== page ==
the following symptoms: congestion (78%), rhinorrhea (62%), postnasal drip
(61%), ophthalmic redness and pruritus (53%), tearing (51%), sneezing episodes
(51%), headache (51%), pruritus (46%), facial pain (43%), and ear pain (30%).11
The obvious advice
for patients with AR is complete avoidance of the offending allergen.7
Allergen avoidance techniques include proper household cleaning to reduce dust
mites and molds, avoiding contact with pets, using hypoallergenic bedding and
air purifiers, and minimizing outdoor activities. However, avoidance is
difficult at best and may be virtually impossible.
Due to the
impracticality of allergen avoidance, many patients require medical therapy.
The first-line agents are less-sedating second-generation antihistamines, two
of which are now available on a nonprescription basis: cetirizine (Zyrtec) and
loratadine (Claritin, Alavert).10,12,13 In addition to the standard
warnings against use if pregnant or breastfeeding, both agents are also
contraindicated in patients with liver or kidney disease, and cetirizine must
not be taken by patients with an allergy to hydroxyzine.
The patient's age must be
discovered prior to making a recommendation. Some products (e.g., Children's
Claritin Syrup, Children's Zyrtec Liquid) are FDA approved for use in patients
as young as 2 years. Furthermore, cetir izine is not considered safe for
self-use in patients aged 65 and older.
Loratadine is generally
considered nonsedating. Cetirizine is usually given this designation, but a
careful examination of its nonprescription product label reveals that the
potential for drowsiness is greater than for loratadine.14
Nonprescription cetirizine products carry specific labels to warn the patient
that drowsiness may occur. Thus, the patient with concerns about drowsiness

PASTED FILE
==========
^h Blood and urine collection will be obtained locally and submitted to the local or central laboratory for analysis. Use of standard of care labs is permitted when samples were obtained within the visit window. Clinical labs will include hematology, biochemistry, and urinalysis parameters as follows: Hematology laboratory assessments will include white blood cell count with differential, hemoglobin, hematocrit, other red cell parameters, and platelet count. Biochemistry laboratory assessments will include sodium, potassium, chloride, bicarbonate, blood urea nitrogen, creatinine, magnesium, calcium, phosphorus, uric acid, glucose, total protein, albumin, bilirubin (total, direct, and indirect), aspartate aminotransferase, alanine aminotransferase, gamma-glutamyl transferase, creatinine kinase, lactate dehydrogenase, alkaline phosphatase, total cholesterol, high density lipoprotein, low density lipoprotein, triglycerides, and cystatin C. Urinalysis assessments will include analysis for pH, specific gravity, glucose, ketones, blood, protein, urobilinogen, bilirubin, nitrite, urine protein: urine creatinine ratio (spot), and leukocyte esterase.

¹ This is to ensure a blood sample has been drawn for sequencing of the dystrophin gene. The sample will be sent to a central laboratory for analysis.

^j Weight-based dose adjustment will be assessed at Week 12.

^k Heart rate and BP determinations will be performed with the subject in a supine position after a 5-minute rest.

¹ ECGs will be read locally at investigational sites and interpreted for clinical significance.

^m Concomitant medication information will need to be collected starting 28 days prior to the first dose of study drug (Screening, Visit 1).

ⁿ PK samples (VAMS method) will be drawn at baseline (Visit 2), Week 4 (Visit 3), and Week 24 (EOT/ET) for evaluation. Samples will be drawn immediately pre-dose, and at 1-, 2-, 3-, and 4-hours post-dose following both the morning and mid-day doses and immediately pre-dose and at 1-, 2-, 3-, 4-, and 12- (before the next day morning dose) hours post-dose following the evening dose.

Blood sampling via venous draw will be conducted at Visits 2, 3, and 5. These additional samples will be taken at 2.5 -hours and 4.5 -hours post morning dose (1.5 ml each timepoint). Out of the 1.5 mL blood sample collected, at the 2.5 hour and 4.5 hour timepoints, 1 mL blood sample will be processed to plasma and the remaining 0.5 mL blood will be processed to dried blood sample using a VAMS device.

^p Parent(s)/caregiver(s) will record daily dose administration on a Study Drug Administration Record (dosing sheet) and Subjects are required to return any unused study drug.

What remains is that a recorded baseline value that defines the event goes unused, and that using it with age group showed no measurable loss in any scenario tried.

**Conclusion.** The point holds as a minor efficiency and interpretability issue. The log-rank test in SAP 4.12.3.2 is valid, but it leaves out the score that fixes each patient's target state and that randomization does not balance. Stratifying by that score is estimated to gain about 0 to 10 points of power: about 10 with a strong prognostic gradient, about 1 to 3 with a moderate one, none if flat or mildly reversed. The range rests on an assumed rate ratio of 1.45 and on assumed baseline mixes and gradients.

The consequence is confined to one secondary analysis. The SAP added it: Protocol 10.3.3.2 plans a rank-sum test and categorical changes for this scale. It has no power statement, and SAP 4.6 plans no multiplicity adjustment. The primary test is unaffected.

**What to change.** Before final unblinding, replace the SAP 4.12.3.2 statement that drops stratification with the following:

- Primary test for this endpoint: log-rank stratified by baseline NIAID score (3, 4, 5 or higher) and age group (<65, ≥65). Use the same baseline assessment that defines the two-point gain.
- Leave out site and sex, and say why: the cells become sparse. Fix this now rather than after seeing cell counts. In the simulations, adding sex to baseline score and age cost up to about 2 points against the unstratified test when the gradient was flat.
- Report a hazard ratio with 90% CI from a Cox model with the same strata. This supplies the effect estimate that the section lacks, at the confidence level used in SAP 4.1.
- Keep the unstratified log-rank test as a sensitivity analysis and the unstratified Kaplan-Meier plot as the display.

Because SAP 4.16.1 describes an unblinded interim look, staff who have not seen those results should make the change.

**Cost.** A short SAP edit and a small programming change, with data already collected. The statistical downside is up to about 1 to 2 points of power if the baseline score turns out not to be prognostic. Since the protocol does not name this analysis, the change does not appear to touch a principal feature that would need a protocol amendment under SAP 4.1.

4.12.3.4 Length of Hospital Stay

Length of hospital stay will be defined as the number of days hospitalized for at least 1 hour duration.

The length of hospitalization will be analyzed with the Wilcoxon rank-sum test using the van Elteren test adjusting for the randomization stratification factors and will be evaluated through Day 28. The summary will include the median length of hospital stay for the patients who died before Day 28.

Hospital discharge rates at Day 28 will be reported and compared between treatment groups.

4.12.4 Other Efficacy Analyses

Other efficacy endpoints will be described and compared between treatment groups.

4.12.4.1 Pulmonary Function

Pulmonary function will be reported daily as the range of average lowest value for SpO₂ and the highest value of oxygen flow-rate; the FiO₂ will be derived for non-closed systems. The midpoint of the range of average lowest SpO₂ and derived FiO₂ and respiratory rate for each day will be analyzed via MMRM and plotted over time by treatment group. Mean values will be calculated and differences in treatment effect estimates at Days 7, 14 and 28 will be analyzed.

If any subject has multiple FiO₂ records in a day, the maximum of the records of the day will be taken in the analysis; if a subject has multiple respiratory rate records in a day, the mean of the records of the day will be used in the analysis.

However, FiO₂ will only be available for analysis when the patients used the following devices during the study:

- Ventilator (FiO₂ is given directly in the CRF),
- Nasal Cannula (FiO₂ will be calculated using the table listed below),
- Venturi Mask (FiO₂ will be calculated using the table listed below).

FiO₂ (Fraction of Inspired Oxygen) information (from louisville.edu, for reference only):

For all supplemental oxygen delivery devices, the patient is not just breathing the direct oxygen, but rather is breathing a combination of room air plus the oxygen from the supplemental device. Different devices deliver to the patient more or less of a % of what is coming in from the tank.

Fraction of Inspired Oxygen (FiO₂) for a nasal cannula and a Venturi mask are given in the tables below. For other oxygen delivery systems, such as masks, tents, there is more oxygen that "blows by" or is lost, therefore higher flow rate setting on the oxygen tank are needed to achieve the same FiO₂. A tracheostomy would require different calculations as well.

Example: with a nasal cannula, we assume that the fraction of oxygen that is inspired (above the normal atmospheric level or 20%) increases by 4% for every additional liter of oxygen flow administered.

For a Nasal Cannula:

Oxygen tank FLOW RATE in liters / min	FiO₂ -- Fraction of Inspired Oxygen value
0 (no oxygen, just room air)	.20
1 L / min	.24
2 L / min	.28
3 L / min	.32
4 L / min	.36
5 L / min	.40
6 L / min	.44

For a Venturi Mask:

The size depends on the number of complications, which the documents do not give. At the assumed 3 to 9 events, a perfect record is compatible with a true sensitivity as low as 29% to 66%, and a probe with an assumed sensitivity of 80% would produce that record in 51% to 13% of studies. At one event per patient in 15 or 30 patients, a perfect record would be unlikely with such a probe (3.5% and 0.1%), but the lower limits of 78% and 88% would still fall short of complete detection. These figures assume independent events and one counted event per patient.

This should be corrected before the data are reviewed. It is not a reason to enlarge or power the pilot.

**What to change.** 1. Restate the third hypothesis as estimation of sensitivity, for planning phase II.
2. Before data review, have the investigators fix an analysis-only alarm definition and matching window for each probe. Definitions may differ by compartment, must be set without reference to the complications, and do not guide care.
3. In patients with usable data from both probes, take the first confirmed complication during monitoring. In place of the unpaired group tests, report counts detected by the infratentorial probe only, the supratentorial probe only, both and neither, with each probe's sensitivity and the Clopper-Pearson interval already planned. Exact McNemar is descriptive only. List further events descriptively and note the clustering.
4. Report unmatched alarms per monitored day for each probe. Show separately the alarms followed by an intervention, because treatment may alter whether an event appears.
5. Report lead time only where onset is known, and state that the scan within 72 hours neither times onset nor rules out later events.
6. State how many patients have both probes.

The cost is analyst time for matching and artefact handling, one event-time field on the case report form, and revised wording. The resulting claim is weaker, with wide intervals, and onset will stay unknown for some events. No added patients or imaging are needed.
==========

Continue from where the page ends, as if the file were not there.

might benefit from a recommendation for loratadine rather than cetirizine.
antihistamines remain available as nonprescription products, but the increased
incidence of sedation in patients has caused them to be largely eclipsed by
the safer second-generation antihistamines. First-generation antihistamines
include diphenhydramine (Benadryl), chlorphenir amine (Chlor-Trimeton), and
clemastine (Tavist). They are contraindicated in patients with difficulty in
urination due to enlargement of the prostate, glaucoma, or breathing problems
such as emphysema or chronic bronchitis.15
The age of the patient must
also be noted carefully before the pharmacist makes a recommendation for a
first-generation antihistamine. None are FDA approved for use in patients
under the age of 6 years. Oral decongestants may be necessary to relieve nasal
congestion that is not treated by antihistamines.7
The pharmacist can also
suggest a trial of intranasal cromolyn sodium (Nasalcrom) for patients aged 6
years and older.7,15 Used as directed one week before exposure to a
known or suspected allergen, it can prevent symptoms from developing. It can
also be used each day that the patient is in contact with the provoking agent.
It should not be recommended for patients with fever, discolored nasal
discharge, sinus pain or infection, wheezing, asthma, or cold symptoms.
frequently encounters patients who have faithfully and carefully followed all
directions on nonprescription products but still do not obtain adequate
relief. These patients should be referred to a board-certified allergist or
immunologist for a full evalua tion.7 Patients will usually
be given a sophisticated series of tests designed to identify the specific